While Team Capital Bank does not have a holding company structure, each community bank that it opens is started with its own board of directors drawn from the local market, investors from the market and a team of local bankers who have built a reputation and following in that market. For example, Team Capital Bank currently has three banks in the group: Bethlehem and Doylestown, Pa. and Flemington. Each of these “community banks” operates as a Team Capital Bank office and as such, for regulatory purposes, are listed as branches of Team Capital Bank. From a governance standpoint, however, the structure is very different. Each bank has a board of directors of about 12 to 20 members and local investors of about 70 to 200 who are associated with the local directors or operate a business in the local market.
The Team Capital Bank model enforces another common sense, but all too often overlooked requirement, that anyone who wanted to be an investor or director had to commit their banking relationship to Team Capital Bank, both personal and business. Since the original capital offering was a private placement, anyone who didn’t see the wisdom of moving their profitable banking relationship to the bank in which they were investing wasn’t invited to be an investor. By establishing this governance structure, Team Capital Bank hopes to grow significantly over the next several years while maintaining the local bank flavor and culture of each of its “community offices,” which are supported and run by local directors and investors and bankers.
Another mandate of the Team Capital Bank model is the staffing requirements of each community office. There are no tellers in any of the offices! That doesn’t mean that a customer can’t come into an offices and cash a check or make a deposit, but when they do, they are asked to be seated in a personal banking officer’s private cubicle, where the simplest to the more complex transaction can take place in comfort and privacy. Every customer-contact banker in each of the offices has been a well-known banker in the local market before joining Team Capital Bank. They are experienced bankers – most with a minimum of 15 years in the banking industry. An experienced banker serves every customer, regardless of the size of the transaction or the size of the relationship.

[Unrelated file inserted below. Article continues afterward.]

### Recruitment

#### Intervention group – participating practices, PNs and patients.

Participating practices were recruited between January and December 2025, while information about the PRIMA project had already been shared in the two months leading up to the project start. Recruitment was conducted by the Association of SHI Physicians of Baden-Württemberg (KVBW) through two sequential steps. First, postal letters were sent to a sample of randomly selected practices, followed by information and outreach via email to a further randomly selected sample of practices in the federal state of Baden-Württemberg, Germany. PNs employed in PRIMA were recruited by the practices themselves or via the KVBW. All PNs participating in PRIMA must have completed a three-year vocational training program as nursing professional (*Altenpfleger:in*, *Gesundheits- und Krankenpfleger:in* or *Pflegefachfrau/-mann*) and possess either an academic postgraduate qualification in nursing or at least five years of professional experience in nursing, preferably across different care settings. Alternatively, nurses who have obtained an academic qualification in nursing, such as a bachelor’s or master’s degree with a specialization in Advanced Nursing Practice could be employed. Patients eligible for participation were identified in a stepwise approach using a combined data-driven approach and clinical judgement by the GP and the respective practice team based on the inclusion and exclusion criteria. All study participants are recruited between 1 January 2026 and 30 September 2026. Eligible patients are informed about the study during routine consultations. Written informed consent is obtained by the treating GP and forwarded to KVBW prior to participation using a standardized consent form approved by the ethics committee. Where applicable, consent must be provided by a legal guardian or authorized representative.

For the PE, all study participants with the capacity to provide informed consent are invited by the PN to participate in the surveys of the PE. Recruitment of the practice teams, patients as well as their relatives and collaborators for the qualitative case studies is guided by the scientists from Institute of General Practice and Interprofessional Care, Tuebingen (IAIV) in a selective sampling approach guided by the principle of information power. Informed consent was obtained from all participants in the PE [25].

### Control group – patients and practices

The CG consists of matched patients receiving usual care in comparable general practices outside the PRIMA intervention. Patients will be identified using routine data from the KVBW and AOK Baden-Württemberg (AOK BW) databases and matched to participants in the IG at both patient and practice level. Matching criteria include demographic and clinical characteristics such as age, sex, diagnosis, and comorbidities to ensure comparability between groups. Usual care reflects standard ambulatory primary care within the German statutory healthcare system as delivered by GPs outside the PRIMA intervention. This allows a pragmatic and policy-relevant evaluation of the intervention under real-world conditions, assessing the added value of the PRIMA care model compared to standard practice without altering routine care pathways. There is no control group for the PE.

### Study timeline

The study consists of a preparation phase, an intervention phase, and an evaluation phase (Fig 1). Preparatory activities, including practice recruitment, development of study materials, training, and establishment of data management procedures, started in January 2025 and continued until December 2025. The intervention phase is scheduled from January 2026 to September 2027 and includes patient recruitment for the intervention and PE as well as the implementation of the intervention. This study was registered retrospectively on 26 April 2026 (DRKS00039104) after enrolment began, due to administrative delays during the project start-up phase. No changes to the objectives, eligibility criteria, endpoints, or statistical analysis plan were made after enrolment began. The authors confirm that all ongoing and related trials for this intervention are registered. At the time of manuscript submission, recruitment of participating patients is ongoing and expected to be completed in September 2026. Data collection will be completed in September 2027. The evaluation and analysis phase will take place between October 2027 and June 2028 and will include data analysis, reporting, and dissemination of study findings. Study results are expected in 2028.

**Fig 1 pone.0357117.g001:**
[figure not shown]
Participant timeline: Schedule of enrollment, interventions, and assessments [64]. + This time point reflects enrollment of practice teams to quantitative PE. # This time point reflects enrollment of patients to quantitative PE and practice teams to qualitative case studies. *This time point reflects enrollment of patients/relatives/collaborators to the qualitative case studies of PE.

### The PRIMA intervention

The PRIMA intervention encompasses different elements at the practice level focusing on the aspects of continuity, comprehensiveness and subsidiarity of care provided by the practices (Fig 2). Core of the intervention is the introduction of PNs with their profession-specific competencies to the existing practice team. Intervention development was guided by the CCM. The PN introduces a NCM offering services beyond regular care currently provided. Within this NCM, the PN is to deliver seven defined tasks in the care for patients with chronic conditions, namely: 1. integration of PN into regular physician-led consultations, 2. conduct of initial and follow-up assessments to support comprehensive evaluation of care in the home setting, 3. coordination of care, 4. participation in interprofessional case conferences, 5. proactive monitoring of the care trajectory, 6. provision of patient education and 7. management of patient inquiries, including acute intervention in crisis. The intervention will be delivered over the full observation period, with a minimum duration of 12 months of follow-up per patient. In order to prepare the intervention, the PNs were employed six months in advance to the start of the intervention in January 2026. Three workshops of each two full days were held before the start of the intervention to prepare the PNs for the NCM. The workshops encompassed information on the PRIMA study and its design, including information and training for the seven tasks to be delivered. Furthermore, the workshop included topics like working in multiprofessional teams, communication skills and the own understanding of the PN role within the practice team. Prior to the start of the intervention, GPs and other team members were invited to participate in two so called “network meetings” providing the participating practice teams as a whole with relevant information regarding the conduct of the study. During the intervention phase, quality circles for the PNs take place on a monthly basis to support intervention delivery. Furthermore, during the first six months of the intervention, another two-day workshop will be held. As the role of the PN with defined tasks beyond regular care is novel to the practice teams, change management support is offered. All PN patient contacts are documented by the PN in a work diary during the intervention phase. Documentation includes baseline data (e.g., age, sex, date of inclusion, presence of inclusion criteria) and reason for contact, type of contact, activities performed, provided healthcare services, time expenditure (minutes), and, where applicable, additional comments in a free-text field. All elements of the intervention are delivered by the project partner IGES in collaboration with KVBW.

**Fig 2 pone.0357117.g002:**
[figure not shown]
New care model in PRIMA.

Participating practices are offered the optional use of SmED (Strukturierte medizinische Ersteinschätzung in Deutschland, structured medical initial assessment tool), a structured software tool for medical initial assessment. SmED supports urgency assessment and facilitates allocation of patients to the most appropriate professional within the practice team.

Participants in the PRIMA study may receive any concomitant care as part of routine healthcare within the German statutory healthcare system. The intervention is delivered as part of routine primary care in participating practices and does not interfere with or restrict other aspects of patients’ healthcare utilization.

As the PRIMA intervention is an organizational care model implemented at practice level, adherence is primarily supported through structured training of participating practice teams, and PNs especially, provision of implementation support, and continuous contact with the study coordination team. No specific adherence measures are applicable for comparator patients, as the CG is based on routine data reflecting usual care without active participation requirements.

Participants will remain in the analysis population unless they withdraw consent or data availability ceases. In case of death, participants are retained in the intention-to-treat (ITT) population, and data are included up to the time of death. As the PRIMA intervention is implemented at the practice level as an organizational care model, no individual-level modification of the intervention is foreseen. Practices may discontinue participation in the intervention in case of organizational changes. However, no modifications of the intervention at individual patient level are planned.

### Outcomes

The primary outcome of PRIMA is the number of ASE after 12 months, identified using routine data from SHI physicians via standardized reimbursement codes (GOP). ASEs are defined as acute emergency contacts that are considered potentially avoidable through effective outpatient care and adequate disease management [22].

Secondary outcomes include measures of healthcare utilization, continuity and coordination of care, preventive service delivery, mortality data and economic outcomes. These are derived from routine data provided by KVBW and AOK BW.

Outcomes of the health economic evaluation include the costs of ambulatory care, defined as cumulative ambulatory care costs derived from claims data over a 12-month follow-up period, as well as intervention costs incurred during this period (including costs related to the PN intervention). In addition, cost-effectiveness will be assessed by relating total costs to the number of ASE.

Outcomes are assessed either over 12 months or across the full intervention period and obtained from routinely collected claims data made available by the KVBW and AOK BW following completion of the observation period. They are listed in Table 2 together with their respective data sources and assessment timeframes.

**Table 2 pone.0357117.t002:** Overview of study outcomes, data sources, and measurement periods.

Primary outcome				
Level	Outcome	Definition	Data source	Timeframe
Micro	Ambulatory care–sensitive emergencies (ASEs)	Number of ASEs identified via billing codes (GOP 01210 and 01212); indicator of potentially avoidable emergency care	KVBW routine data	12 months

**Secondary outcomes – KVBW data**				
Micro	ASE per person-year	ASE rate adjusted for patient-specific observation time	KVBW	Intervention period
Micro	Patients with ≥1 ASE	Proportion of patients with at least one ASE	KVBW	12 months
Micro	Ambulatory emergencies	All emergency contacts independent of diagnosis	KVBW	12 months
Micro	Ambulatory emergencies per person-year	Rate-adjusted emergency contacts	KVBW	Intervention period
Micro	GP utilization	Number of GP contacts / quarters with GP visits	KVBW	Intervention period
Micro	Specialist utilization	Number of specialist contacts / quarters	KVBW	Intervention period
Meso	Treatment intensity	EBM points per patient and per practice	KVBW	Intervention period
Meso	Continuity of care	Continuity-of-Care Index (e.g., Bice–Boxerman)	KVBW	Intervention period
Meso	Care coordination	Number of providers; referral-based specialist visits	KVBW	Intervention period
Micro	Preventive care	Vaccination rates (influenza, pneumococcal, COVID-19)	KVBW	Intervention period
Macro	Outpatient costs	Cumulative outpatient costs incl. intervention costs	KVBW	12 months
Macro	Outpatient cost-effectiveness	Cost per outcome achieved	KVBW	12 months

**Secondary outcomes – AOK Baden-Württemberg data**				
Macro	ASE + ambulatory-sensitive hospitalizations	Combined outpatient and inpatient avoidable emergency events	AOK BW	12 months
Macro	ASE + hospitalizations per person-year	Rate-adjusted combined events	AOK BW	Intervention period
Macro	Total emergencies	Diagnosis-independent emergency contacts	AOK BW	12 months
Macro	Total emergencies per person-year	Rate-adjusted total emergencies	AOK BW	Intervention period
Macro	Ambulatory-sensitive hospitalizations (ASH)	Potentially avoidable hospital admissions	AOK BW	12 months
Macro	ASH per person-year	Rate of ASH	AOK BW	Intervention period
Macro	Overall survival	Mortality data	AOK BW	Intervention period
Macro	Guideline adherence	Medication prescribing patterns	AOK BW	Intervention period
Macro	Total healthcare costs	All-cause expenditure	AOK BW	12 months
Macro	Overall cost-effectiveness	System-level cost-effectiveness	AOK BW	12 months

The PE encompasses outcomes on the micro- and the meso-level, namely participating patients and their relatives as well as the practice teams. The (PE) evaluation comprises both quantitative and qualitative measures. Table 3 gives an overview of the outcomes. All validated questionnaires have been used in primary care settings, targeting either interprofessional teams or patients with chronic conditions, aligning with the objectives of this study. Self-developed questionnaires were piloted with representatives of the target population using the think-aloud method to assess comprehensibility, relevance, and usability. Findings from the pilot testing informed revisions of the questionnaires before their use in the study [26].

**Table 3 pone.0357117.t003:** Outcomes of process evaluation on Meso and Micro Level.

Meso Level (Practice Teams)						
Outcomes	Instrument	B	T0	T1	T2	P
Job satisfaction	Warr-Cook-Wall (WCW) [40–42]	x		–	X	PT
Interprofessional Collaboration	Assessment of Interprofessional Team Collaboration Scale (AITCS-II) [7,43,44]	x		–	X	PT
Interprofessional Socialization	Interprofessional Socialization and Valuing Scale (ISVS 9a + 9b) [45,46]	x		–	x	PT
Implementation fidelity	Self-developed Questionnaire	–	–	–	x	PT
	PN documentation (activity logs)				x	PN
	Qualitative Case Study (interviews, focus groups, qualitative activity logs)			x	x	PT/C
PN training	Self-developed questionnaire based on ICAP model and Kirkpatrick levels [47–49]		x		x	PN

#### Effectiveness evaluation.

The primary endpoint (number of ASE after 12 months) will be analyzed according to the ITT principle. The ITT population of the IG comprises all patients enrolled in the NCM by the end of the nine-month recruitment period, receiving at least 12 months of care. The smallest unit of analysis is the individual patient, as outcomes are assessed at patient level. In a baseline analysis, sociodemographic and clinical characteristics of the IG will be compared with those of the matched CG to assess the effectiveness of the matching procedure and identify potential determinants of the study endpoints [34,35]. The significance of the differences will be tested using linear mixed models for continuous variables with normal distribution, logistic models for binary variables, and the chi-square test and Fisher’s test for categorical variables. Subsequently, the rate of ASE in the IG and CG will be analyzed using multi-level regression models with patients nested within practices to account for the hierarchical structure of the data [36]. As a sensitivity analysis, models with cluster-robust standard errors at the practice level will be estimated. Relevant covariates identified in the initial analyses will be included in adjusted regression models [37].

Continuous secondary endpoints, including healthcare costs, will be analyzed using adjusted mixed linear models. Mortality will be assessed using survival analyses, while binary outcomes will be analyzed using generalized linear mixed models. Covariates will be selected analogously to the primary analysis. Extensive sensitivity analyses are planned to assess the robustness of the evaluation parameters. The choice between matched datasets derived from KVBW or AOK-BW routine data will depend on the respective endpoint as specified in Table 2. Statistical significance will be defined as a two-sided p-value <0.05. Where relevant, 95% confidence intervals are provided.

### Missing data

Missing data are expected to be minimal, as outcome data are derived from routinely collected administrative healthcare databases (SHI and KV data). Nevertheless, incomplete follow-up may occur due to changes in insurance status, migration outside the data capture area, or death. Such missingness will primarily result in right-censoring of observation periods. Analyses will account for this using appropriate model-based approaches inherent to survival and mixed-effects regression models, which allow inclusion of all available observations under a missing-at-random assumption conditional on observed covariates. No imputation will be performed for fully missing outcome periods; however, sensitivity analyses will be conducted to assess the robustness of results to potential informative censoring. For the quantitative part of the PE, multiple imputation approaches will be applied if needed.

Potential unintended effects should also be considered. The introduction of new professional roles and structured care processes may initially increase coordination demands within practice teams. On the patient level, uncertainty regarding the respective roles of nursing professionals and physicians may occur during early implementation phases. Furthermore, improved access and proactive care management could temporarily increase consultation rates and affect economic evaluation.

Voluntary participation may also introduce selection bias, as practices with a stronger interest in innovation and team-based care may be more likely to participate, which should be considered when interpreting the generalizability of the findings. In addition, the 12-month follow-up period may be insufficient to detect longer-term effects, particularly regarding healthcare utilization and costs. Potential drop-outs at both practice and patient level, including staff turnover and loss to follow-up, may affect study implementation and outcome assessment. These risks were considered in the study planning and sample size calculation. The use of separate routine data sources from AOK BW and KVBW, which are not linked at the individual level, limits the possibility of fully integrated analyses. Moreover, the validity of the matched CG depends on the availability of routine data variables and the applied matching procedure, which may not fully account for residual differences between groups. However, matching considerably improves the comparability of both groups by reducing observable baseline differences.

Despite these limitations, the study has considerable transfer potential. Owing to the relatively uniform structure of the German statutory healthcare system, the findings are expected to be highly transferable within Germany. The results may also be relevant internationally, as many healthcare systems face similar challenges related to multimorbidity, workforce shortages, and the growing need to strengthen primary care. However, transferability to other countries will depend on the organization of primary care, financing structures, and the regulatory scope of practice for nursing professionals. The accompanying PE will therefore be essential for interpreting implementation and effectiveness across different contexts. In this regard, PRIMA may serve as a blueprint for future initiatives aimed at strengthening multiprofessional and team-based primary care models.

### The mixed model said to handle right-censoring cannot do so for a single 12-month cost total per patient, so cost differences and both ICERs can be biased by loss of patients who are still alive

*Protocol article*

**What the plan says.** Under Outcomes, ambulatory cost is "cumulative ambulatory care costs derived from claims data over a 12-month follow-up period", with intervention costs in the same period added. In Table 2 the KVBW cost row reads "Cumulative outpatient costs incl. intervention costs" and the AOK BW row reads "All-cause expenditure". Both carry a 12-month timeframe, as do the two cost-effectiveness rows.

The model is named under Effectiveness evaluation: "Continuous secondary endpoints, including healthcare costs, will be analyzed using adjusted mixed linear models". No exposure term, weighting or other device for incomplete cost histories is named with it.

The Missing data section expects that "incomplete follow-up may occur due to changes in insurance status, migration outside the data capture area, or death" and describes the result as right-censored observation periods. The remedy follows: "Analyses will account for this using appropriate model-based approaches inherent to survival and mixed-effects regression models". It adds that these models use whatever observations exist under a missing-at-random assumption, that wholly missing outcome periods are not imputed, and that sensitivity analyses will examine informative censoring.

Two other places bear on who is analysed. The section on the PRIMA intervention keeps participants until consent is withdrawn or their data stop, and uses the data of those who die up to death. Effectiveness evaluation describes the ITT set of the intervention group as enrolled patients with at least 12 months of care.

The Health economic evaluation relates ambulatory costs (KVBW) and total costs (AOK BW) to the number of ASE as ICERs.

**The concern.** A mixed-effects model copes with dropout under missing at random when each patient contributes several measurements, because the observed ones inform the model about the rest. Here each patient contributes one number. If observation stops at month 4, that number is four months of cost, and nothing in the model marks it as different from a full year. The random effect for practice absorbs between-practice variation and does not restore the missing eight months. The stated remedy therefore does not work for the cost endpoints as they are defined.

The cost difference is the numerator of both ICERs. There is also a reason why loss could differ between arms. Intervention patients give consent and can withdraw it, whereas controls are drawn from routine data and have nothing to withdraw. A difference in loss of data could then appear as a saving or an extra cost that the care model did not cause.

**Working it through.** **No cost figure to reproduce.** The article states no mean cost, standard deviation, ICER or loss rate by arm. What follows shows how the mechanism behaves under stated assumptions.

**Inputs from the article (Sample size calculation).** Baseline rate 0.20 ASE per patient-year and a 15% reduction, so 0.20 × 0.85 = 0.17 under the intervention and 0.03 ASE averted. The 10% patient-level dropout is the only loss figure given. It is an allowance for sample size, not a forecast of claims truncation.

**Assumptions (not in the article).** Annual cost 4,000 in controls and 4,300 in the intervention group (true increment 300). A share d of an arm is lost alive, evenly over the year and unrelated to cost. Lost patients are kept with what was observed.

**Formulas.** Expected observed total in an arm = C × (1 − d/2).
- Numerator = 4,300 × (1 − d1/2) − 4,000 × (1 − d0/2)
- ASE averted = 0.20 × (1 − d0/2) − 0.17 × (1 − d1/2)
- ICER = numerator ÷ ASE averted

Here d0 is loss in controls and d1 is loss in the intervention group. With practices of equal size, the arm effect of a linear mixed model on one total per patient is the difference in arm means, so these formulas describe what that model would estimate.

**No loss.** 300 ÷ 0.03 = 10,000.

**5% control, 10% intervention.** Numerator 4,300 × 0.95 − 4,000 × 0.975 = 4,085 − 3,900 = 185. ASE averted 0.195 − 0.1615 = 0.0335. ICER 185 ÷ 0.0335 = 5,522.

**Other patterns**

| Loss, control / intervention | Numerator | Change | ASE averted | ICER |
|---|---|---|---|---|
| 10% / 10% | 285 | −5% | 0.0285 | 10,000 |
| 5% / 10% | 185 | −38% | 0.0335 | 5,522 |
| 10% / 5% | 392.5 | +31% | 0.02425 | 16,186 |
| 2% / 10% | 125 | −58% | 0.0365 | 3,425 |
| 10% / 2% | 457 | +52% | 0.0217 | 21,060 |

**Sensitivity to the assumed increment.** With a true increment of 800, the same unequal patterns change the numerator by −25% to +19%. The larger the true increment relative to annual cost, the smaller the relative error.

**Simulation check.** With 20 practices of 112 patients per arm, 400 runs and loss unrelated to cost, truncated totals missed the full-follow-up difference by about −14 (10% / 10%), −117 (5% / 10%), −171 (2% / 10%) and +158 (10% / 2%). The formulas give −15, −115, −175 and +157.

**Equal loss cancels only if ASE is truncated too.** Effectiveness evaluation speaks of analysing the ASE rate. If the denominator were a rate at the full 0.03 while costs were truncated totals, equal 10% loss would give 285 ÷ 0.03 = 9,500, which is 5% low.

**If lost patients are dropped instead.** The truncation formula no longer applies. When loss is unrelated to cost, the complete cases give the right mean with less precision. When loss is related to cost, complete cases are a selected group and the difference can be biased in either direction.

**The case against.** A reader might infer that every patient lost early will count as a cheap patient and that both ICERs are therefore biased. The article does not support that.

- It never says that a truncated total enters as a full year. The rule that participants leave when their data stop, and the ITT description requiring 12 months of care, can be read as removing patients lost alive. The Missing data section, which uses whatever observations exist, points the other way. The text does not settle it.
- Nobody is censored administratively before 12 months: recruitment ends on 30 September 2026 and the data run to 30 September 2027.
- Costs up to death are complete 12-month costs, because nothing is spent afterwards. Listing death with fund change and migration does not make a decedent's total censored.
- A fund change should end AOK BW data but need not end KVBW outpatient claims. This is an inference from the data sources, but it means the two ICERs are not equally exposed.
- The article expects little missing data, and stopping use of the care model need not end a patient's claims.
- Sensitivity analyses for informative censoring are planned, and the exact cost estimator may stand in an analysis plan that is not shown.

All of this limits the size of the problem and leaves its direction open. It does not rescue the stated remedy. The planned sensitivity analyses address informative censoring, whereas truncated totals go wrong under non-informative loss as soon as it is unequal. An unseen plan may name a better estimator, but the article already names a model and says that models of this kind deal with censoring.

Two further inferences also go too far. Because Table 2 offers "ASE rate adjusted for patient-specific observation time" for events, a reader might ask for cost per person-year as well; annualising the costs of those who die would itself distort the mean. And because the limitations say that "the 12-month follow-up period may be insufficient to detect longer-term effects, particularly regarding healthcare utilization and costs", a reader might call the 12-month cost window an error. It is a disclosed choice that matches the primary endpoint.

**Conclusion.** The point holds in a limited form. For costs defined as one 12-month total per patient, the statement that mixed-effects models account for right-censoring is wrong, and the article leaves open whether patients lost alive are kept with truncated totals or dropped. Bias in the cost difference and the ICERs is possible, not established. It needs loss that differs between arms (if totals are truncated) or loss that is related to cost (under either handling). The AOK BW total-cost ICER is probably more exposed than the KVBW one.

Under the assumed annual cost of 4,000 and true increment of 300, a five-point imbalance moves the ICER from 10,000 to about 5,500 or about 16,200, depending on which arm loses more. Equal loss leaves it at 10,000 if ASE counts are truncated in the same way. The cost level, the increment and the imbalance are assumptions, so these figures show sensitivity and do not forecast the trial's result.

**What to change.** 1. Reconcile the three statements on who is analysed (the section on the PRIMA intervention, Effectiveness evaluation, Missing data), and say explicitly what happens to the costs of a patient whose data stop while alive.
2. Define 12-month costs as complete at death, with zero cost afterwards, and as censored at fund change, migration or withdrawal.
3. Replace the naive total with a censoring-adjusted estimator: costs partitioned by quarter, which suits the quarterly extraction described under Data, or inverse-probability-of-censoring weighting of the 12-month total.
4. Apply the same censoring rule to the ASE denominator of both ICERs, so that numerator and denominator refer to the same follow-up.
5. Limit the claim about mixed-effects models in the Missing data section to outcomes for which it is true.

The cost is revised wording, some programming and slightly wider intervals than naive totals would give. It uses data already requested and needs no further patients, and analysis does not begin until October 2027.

Even though Team Capital Bank’s community banking model provides for high-quality, high-touch, personal banking, because of the timing of its opening, it was able to open its doors with the latest in technology for its delivery systems. “Technology when you want it; people when you need them!”
One of the most important innovations was the implementation from day one of the remote capture machine to handle customer deposits from the customer’s location. No need to come into the office. Deposits can be scanned up until 5 p.m. everyday and the customer receives same-day credit and next-day availability for all their funds. Since there were no legacy systems to change or integrate, Team Capital Bank began offering the machine to all its customers. Because of the model, the customers were all known to the bankers and were for the most part directors and investors, thus minimizing the risks associated with this new technology. It has been a resounding success and has enabled the bank to sign up accounts without regard to geographic location.
With limited banking offices, the use of technology like remote capture, online banking and telephone access to experienced bankers when customers need them, Team Capital Bank has taken off. At its second anniversary, the bank had grown to $230 million in assets and had already produced several break-even months. It is currently in the process of opening a forth community bank in Somerset County using the same model. Five directors, all from the local Somerset County market, have joined the board and have begun contacting investors who will participate in another secondary capital offering to raise $4 million to $8 million in new capital. While capital is always important, with over $35 million currently supporting the $230 million company, the need for more capital could be questioned. The main reason for the new capital is to give local directors and investors in the new Somerset market an investment in their new bank. This will reinforce their decision to move their banking relationships to the new office. By attracting the right 70 to 80 investors in a market, an office could easily start off with $30 million to $40 million in deposits and grow from there as the network expands.
With a target of six community banks, each with assets of $150 million to $250 million, Team Capital Bank feels it will be in a strong position when it reaches the $1 billion level to address the liquidity problem many small community banks face. By reaching $1 billion in size, they hope to take their private company public and generate the liquidity needed to continue to satisfy investors. The challenge is to maintain the local governance by local people of each community bank and grow each community office to the target size without the need to expand through expensive traditional branches. If the model works, it will be a formula based on traditional banking truisms of local people running the local bank, leveraging the network of the right kind of banking customers but utilizing technology to grow and succeed.
Stephen T. Emr is president of Team Capital Bank. He can be reached via e-mail at email@example.com.